From the Boathouse: Harbor sorely lacking water taxis


How refreshing to hear that Newport Beach Mayor Rush Hill actually addressed a couple of harbor-related issues in his speech during the 33rd annual Mayor's Dinner.

I have known Hill for many years, and I have personally seen his interest in harbor improvements during my tenure as the marine division chair for the Newport Beach Chamber of Commerce.

Two items that constantly entered the discussion are the need for water taxis and the collective thinking outside the box on how to redesign the moorings with amenities such as electrical power and water service offshore — exactly what he mentioned as among his goals as mayor and what the city needs to develop in the harbor.

Neitheridea is new, but finally Newport has a mayor who seems to be moving them to the forefront of government planning. I am embarrassed when friends visit Newport by boat and ask where they can catch a water taxi so they can grab a bite to eat. They could use a water taxi to get from their anchored boat to shore, especially with limited guest docking throughout the harbor.

The city's publication "Complete Cruising Guide to Newport Harbor" does not mention a local water taxi service yet gives the contact information for Yellow Cab and Best Limousines & Transportation for when a boater is on shore. The planning needs to include getting boaters ashore. Also, the city has changed the time limits on some of the public docks for dinghies.

But many visiting boaters may not have a dinghy or want to launch their tenders, as one can observe by the large demand of shore boats in Avalon on Santa Catalina Island. The dinghy can be wet from the ocean voyage or nighttime moisture in the air. So one can be all dressed for dinner, but a dry, clean water taxi ride is the best option to get ashore, especially if one does not want to drink and skipper a boat.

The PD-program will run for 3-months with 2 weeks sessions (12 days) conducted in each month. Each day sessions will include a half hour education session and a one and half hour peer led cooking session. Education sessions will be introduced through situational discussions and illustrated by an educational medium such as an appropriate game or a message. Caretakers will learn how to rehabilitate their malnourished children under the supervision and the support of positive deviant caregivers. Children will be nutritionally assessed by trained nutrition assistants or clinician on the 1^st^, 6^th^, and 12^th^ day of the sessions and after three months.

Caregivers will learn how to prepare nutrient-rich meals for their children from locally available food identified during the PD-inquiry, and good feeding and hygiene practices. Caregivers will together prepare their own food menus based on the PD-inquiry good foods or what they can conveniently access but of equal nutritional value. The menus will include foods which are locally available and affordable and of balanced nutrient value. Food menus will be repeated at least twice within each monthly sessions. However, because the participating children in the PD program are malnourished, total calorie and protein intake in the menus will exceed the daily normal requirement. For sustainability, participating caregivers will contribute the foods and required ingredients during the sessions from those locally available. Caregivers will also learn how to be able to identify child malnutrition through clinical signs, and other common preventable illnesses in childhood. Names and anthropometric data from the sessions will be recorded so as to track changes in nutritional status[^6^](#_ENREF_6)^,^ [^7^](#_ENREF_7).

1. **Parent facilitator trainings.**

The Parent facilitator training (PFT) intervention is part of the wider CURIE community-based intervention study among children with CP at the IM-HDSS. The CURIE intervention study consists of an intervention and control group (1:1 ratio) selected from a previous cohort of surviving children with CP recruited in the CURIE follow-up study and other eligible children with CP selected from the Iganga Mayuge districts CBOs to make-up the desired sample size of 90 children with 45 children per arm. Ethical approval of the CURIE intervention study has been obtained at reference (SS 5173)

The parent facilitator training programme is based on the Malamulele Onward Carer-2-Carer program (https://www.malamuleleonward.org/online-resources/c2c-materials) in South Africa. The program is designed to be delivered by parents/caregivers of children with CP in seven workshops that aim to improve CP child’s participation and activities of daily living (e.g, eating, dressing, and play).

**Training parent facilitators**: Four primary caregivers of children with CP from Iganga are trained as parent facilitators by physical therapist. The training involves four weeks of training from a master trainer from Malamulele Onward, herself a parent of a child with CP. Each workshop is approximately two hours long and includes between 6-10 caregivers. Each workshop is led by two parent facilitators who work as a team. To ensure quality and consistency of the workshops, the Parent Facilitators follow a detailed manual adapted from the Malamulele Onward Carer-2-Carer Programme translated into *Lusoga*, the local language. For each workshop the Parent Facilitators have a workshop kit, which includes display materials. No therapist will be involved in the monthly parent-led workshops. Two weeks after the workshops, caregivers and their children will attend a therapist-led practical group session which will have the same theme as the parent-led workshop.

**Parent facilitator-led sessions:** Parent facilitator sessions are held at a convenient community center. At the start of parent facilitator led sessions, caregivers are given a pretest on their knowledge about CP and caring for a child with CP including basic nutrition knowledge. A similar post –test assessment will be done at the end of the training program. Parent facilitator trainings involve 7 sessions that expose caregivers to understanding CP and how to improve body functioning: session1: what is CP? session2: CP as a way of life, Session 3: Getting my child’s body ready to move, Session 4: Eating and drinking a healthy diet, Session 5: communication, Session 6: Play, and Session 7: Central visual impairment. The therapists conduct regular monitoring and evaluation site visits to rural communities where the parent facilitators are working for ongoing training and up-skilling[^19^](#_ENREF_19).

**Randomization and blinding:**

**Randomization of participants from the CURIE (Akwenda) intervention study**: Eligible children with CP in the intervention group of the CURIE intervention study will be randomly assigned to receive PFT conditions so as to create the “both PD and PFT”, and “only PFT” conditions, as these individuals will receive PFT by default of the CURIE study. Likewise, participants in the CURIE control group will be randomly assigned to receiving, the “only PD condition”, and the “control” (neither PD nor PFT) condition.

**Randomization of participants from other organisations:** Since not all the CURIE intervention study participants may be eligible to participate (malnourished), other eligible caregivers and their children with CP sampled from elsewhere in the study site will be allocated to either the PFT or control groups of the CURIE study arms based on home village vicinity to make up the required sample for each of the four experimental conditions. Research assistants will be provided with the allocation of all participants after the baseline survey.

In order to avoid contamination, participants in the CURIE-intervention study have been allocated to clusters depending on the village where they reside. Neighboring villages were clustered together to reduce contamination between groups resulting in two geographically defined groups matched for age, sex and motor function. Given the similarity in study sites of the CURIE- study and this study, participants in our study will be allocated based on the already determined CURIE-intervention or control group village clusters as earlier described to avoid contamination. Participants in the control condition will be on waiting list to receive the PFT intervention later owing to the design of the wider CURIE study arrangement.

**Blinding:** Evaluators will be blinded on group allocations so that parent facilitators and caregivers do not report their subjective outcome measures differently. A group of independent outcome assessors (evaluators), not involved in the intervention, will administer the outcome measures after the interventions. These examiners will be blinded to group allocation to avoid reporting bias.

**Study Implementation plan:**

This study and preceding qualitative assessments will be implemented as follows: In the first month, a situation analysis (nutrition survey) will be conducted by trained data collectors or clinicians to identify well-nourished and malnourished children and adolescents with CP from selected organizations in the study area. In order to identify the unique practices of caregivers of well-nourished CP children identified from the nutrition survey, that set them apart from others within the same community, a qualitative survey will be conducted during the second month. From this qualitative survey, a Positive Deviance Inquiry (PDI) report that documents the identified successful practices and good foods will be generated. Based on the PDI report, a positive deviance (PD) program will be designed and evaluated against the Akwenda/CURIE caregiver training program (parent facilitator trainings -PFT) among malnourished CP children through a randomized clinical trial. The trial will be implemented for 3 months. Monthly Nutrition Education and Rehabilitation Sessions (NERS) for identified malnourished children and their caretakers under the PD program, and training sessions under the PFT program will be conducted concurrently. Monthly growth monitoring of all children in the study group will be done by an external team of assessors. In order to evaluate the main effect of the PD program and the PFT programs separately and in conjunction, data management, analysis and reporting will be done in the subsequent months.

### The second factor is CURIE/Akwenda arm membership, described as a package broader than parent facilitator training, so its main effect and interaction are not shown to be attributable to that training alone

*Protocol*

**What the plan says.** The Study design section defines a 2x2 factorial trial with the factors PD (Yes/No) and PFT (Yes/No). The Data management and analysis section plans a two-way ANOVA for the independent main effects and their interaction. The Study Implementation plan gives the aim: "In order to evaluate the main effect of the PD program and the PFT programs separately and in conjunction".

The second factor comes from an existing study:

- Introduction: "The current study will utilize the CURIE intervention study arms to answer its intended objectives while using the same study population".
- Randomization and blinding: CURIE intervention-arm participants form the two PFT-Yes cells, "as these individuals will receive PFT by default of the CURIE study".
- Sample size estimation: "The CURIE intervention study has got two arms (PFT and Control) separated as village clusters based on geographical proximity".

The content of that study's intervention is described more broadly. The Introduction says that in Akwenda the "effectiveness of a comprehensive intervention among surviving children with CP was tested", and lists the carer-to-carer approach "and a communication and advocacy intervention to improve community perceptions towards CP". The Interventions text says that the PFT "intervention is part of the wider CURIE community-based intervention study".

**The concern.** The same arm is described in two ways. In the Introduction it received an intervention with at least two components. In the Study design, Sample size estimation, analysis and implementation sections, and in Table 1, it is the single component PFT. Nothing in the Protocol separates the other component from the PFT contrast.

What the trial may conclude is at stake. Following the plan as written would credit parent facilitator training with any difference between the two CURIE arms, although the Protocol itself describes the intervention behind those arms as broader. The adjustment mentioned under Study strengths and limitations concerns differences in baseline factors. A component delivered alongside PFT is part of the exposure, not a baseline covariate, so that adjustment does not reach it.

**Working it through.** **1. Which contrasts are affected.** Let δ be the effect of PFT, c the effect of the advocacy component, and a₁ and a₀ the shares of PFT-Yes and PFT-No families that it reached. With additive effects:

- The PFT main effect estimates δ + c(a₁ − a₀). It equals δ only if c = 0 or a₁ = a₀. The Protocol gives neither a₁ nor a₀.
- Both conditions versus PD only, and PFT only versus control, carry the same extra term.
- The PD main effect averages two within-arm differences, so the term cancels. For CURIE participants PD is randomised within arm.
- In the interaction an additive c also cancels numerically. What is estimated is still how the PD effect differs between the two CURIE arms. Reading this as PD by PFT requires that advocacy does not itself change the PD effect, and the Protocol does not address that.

I find it noteworthy that city and community planners spend a tremendous amount of time and effort on automobile parking. Yet where is the concern for the thousands of boaters in our harbor?

Realistically, the waterways should be included in the regional traffic plans because they can provide another means of regular transportation around the harbor. We have the auto ferries between the peninsula and Balboa Island and the Catalina Flyer to and from Santa Catalina Island, but where are the harbor taxis serving the harbor locations?

Other cities, such as Long Beach, Fort Lauderdale, Fla., and New York, include water taxis in their transportation funding, as they do the bus system. However, I think that a water taxi service can only work with planning and cooperation between private and public entities.

Lastly, the idea of replacing some mooring cans with docks that are not connected to the shore has been floating around for a while. This is a great way to bring in new, innovative approaches to test what's feasible for the harbor. However, I hope this idea does not become bogged down in subcommittee after subcommittee.

Mr. Mayor, have the Harbor Commission help city staff members prepare a request for proposal or qualifications for submitting sample design plans. This is an idea that can get underway now. And it would be a good use of the harbor taxes.

Tip of the week is for the public to weigh in on the need for a water taxi service. Keep in mind that a water taxi can operate on a limited, peak-time schedule. Additionally, boaters can contact the Harbor Commission to see any conceptual designs for a mooring dock in lieu of a mooring can. Maybe you have an outstanding idea for an innovative docking structure.

Please be boat smart and boat safe. Lastly, please boat responsibly and look behind you before you turn the wheel at the helm.

Tune in to the No. 1 boating radio talk show in the nation, "Boathouse Radio Show," broadcasting live coast-to-coast on the CRN Digital Talk Radio syndicated network. See times at, and

Safe voyages!

MIKE WHITEHEAD is a boating columnist for the Daily Pilot. Send marine-related thoughts and story suggestions to or go to

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